“It turns out that employee wage protection was one of the primary issues in Canadian bankruptcy reform for nearly forty years. The need for greater employee protection was one of the main drivers of bankruptcy reform efforts but, at the same time, Parliament’s inability to agree on a mechanism for employee protection made comprehensive insolvency law reform impossible. My research examines the institutional, ideological, political, and economic factors that put employee protection on the legislative agenda in the 1970s, that prevented Parliament from finding a solution for 30 years, and that eventually resulted in reform and implementation of the Wage Earner Protection Program in 2008.”
As Tim’s journey to academia was somewhat unexpected, he is extremely grateful for the opportunity that the Viscount Bennett scholarship affords him.
“By the time I transferred to the PhD program, most funding opportunities for the upcoming academic year were already closed. This scholarship provides support to pursue my research at a time when I didn’t have a lot of other external funding options. Thank you to the committee and to the Viscount Bennett trust for recognizing and supporting my research.
Brandyn Rodgerson’s interest in the protection and promotion of human rights – particularly the right to health care – has been a consistent throughline of his education and career, from his undergraduate studies at the University of Saskatchewan, to his Juris Doctor with First Class Honours at the University of Alberta, to his recent admission to the LLM program at Harvard Law School.
After completing his degree at U of A, Brandyn has returned time and again to his interest in the larger questions and protections that the law affords, particularly during his clerkships with the Court of Appeal of Alberta and the Supreme Court of Canada.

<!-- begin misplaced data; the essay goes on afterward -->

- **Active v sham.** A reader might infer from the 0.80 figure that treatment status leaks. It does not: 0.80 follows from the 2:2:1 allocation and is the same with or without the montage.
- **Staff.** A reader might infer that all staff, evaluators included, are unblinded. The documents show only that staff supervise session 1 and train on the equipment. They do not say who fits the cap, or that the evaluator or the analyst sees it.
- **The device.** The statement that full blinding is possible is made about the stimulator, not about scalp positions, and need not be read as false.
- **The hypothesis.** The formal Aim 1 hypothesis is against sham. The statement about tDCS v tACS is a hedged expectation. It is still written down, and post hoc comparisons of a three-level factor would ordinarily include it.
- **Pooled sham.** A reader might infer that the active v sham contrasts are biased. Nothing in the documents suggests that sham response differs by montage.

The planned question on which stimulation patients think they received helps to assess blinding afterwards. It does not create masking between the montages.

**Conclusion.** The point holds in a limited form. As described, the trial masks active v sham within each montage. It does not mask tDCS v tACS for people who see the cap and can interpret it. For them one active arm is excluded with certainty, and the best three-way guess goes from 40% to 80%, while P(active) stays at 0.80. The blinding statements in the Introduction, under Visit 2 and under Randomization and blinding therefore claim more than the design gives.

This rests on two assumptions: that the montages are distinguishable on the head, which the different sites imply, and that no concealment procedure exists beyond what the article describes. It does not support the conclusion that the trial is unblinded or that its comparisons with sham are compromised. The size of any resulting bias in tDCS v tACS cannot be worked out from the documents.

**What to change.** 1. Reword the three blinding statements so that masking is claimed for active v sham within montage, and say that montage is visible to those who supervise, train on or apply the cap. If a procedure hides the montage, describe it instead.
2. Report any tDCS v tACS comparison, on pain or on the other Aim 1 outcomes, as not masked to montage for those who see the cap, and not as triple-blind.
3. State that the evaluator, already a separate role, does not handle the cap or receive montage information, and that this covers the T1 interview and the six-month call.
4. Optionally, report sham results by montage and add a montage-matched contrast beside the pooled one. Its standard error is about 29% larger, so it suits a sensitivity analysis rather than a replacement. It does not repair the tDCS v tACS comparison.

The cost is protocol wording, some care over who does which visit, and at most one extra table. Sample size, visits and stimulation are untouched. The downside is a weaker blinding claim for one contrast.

“My Supreme Court clerkship was the best experience I have had, at least regarding my legal career,” says Brandyn. “While demanding, delving into complex legal issues and contemplating what the law is and what the law should be was invigorating.
“My time at the Court reminded me of the important role that the law has in shaping society. Though incremental, the common law has been and continues to be an effective tool in advancing the rights of individuals around the world.”
Currently living in Brooklyn and working in private practice at Sullivan & Cromwell LLP, Brandyn continues to pursue opportunities to blend his substantive knowledge of the law with his commitment to the rights of marginalized communities, particularly medical rights.
“Last fall, I was asked to join a pro bono matter, challenging the constitutionality of Arkansas’s H.B. 1570. This law would prohibit health care professionals from prescribing, and transgender minors from receiving, gender-affirming health care. This matter has taught me invaluable insight into trial-level and appellate-level litigation. More though, it has sparked a desire to learn more about the extent to which we, as Canadians, have a ‘right to health care’ and how the conception of this ‘right’ differs under varying constitutional structures.”
Moving into his LLM at Harvard this fall, Brandyn hopes to continue combining his health care advocacy with his legal education. The Viscount Bennett Scholarship will enable him to focus on his studies and while continuing his important work supporting the medical rights of marginalized communities on both sides of the border.
About the Viscount Bennett Scholarship
The Viscount Bennett Scholarship is funded through a trust established by the late Right Honourable Viscount Bennett. It was put in place to encourage a higher standard in legal education, offered to support those interested in pursuing post-graduate studies in law. This prestigious accolade is awarded to individuals with an exceptional academic record and a clear dedication to contribute to their community through the practice of law.